The Northern Ireland Open began in style with a lot of heartwarming performances to kick off the day. Amongst those who treated their fans to the best of performances while securing passage to the next round is Stephen Maguire.
The Scottish professional who turned professional as far back as 1998 strolled into round two at the expense of his opponent, Declan Lavery.
Maguire looked to be hobbling due to fracturing his ankle in Yushan. However, he’s secured his pass to the next round where he is poised to lock horns with Mike Dunn or Mark Davis. It was a walk in the park for the world number 14, and he would be secretly wishing that every game came that easy.
John Higgins also secured a spot in round two. The former world number one clinically shoved aside China’s Chang Bingyu 4-2 to secure an impressive win. With all due respect, the Chinese didn’t look like he was woke to the complexities of the game or who he was poised to face. His opponent, Higgins already had 15 ranking titles before he was born in August 2002.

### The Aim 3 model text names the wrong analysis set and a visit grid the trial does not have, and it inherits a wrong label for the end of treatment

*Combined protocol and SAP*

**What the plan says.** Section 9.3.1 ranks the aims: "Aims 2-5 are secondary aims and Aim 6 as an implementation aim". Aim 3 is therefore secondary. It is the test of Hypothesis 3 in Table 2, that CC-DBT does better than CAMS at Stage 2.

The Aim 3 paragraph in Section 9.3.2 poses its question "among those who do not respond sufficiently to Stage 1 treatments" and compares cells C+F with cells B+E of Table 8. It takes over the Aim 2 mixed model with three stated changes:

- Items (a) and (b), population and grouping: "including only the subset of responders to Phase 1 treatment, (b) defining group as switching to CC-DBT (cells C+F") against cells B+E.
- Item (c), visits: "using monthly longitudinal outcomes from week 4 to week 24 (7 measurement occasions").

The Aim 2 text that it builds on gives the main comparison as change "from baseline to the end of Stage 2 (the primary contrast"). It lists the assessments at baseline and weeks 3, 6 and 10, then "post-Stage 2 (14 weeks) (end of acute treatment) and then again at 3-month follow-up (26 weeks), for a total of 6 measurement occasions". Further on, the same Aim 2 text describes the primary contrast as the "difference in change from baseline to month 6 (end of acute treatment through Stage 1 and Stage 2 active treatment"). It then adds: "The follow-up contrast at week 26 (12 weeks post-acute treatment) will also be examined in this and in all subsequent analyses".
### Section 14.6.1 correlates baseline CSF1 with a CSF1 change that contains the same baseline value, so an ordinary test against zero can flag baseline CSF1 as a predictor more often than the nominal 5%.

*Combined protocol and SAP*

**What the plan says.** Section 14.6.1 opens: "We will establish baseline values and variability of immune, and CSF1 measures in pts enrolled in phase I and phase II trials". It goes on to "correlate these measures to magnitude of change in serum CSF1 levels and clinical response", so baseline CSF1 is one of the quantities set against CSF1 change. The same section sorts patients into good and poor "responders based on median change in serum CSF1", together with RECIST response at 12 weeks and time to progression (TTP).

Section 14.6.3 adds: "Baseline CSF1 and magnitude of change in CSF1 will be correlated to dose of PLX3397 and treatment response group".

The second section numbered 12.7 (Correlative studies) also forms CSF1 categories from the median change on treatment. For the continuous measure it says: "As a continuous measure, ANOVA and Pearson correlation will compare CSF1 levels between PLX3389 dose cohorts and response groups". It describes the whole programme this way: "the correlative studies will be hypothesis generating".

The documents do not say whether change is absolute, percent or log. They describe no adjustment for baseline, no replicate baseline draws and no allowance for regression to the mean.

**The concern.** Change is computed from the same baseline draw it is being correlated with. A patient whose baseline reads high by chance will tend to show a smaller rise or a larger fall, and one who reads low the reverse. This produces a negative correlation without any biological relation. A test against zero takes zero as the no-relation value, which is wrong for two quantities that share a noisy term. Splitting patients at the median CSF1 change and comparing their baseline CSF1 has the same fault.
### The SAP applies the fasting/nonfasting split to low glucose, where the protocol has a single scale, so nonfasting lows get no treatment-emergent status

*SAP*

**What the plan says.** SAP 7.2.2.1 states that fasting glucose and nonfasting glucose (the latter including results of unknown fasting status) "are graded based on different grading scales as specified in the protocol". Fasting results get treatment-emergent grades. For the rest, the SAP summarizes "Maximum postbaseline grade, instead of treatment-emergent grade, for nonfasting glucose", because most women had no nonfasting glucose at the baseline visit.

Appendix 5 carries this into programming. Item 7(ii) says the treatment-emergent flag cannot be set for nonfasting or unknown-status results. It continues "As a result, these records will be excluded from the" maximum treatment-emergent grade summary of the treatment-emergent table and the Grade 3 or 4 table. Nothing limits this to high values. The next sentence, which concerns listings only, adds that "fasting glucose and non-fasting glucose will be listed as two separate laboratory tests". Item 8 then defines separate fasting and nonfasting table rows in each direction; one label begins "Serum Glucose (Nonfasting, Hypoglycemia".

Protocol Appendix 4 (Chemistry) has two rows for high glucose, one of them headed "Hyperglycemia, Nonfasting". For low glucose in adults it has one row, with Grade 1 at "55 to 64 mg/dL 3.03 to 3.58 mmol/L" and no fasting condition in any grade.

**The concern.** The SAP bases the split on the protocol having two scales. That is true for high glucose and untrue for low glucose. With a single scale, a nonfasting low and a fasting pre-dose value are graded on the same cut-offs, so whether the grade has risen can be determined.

Elsewhere, Yan Bingtao progressed to the next round. Interestingly, there were a number of 4-2 scorelines registered on the first day of proceedings at Belfast. Both Mark Selby and David Lilley dispatched their opponent with 4-2 scorelines, and Yan Bingtao was no different.
The 2017 finalist completed a 4-2 victory over Andy Hicks with an impressive break of 129 to seal his place in round two.
Matthew Stevens also sealed a victory to make sure of his spot in round two. With Stevens, class is permanent, and he made a public show of that class when he took on Chris Wakelin, reeling off consecutive breaks of 136 and 134.
With that win, the two-time crucible finalist has set up a round two game with Mark Selby in what promises to be an exciting, topsy-turvy encounter.
Marco Fu also got on the front foot. The HongKong Professional who pipped Ronnie O’Sullivan to the Grand Prix in 2007 strolled past Gerard Greene, exercising a 4-1 win over the Northern Irish professional to set up a round two fixture with Yan Bingtao.
Gerard Greene might be Northern Irish, but he isn’t destined to lift the Northern Ireland Open at least not this term.
Written by: Roland Arum